The several researchers. One main argument comes

The study of mental
representations is a central concern in the overall theory of cognition and the
mind. Concepts are mental representations of entities arising from our
experiences, and are fundamental for prediction and communication. Our mental
organization influences how we use our knowledge, and these models of
categorizations have been developed and studied through the past decades. Traditional
categorization models emphasized heavily on feature-based similarity while
recent evidences have shown categorization to be include more than just
comparisons. Contemporary approaches such as Wisniewski & Bassok’s (1999)
and Lin & Murphy’s re-evaluate the role of thematic relations, suggesting
the importance of thematic relations, together with taxonomic relations, in
mental organization. In this paper, we will first discuss the shift of research
looking at thematic relations, and then tie in current research on adult use of
thematic relations with Funnell’s (2001) Levels of Meaning model.

Similarity grounding categorization

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Similarity
underpins many traditional models of the organization in categorization. One
classic model is the prototype approach, in which the categorical membership of
the novel object is determined by comparing the object to the prototype that
represents the category (Rosch & Mervis, 1975). The other is the exemplar
approach, where the comparison is made between the novel object and the actual categorical
exemplars (Brooks, 1978, 1987). While stark differences exist between the two
models, both models hinge on similarity between the novel object and
categories’ representation for categorization purposes.

Similarity
had been argued against as insufficient for grounding categorization by several
researchers. One main argument comes from Goodman (1972), claiming that
similarity is too flexible to ground categorization. Specifically, Goodman
argued that similarity is not based on solely perceptual input, but involves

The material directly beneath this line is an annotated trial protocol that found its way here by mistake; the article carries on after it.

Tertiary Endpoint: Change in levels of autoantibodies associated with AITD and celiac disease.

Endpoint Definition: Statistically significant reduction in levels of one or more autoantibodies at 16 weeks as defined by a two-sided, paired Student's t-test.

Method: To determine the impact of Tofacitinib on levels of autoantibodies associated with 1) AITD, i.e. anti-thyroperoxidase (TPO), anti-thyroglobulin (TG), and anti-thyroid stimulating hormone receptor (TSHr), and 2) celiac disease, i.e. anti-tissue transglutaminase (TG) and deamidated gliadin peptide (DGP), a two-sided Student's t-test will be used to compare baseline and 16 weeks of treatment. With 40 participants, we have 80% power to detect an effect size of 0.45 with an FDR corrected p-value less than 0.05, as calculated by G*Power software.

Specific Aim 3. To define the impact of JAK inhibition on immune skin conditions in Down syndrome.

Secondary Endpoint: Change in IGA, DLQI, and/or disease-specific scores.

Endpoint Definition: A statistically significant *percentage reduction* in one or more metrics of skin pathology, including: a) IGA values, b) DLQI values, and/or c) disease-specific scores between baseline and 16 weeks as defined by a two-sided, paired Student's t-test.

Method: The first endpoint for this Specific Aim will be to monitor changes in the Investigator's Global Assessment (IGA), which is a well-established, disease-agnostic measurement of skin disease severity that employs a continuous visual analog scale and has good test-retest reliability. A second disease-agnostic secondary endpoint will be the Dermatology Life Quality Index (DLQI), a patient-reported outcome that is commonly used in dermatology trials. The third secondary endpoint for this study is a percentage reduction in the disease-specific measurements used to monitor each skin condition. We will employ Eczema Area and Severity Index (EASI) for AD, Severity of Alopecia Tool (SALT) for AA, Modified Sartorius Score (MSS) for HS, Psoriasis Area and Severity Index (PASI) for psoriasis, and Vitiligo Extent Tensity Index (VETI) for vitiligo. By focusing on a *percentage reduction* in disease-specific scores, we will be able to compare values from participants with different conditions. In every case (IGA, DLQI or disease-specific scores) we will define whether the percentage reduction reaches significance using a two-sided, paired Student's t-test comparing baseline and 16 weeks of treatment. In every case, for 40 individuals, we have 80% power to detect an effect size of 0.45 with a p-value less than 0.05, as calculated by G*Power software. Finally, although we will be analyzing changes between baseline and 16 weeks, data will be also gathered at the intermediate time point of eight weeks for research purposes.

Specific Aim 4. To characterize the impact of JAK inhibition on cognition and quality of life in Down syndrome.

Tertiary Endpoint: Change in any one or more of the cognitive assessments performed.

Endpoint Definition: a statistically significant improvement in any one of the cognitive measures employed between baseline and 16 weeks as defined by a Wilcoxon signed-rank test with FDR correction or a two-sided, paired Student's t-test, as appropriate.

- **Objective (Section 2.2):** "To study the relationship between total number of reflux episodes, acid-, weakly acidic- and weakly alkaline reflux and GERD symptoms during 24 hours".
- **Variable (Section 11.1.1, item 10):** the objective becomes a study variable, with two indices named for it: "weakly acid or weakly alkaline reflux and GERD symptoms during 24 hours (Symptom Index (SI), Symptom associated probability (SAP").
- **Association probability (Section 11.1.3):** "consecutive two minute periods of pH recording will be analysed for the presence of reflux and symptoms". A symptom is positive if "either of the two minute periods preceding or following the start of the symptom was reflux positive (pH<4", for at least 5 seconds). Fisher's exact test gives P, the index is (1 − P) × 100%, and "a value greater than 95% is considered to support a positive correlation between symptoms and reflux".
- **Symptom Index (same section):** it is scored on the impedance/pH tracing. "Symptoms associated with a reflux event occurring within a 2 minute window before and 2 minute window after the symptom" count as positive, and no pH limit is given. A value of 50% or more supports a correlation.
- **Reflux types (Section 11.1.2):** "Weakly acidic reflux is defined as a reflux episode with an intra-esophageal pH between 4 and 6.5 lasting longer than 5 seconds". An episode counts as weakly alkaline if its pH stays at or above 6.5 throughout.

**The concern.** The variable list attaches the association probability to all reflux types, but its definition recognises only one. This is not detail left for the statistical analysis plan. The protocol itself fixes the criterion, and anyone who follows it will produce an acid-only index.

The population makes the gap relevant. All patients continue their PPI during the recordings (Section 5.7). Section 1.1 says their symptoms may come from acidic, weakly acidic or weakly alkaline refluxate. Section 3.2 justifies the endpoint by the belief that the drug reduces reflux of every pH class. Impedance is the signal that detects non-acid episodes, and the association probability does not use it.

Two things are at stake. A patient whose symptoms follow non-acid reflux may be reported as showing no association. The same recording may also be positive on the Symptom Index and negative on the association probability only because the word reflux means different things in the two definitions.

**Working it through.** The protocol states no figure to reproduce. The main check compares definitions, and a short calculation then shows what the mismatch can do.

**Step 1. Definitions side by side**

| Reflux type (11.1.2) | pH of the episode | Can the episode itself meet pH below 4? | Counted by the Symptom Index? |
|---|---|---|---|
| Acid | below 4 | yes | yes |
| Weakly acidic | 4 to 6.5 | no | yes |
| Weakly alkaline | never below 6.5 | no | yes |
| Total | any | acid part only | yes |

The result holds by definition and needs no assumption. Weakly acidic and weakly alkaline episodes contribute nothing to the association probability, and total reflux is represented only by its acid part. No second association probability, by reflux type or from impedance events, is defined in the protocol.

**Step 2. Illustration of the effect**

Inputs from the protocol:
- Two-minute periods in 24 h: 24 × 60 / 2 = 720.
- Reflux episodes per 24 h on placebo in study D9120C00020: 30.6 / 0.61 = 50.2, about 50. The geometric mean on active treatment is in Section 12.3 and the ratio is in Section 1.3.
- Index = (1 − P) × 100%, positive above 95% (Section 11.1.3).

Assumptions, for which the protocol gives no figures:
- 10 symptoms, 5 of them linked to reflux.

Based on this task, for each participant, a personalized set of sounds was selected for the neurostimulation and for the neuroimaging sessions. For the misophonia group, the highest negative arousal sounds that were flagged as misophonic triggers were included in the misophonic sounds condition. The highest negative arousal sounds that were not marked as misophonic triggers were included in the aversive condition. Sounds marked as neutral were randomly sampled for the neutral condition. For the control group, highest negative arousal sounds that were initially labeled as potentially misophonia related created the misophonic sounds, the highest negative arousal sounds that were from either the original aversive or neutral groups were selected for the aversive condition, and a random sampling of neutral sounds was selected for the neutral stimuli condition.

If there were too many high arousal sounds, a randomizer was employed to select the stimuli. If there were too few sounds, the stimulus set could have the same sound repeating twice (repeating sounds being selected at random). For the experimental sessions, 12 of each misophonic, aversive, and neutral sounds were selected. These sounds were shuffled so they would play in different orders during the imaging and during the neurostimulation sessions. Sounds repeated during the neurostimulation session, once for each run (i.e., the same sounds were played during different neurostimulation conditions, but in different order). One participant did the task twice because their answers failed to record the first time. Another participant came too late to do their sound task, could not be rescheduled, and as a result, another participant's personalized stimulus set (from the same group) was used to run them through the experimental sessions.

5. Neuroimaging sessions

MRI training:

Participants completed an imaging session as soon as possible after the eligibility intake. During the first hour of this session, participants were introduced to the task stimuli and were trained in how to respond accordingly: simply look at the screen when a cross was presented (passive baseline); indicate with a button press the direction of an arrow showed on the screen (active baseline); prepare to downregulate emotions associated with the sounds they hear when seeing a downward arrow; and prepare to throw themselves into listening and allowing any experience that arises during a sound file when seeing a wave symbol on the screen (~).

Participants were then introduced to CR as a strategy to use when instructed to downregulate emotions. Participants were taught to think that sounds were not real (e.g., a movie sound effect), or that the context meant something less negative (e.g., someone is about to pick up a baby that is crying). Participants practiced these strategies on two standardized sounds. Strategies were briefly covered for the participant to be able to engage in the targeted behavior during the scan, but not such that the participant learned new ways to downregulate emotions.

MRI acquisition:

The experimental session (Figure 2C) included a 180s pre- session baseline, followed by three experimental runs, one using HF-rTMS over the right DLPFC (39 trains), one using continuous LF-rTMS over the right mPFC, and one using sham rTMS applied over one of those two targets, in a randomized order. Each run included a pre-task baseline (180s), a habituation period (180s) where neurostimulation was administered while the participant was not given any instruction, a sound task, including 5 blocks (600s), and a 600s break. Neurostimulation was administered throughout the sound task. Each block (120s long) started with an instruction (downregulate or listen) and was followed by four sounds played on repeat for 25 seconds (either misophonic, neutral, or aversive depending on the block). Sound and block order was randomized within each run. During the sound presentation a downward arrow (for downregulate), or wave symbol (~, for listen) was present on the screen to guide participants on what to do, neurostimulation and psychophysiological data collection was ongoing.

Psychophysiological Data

other factors. Goodman’s strong claim has been supported by empirical evidences
showing that other factors like expertise (Sjoberg, 1972) and environment
(Hardnad, 1978) influence similarity judgments as well. In response, Goldstone
(1994) suggested that similarity is indeed an integration of multiple sources
of information.  Tversky’s Contrast Model
(1977), for instance, proposes that similarity between two entities increases
as they share more features, and decreases as they possess more distinctive
features. However, Goodman argued that the features entered into comparison can
be very broad and any substantial changes in features can affect similarity
judgment, rendering similarity a slippery slope. Nevertheless, Goldstone’s
(1994) paper attempted to find a mediating ground between similarity and
categorization, suggesting that though similarity may be slippery, it is still applicable
to most categories and is necessary in helping us understand the notion of
categorization, thus meriting a reassessment of its role. 

THE
STUDY OF THEMATIC RELATIONS

Need for Dual-Process Model

The
conventional view of conceptual organization heavily emphasized on the notion
of similarities, with category representing a set of entities sharing an
essential core of similar features, whether perceptual, functional or
biological (Medin & Ortony, 1989). This relation is referred to as the taxonomic relation (e.g. cow-horse; pen-pencil). Taxonomic relation is also
the core of the classic prototype and exemplar models mentioned above. However,
over the recent decades, a growing body of evidence has shown that thematic
relations are as important as taxonomic relations in categorization. Thematic relations are complementary
relations among entities that co-occur together in space and time (Markman,
1981, 1989). These relations can be spatial (e.g. a lid is on top of a
container), functional (e.g. a comb is used to brush hair), temporal (e.g. drying
clothes after washing them) and/or causal (e.g. a lighter produces fire).

Before
Wisniewski & Bassok’s (1999) paper, cognitive research had based similarity
on a single process model involving only feature comparisons. However,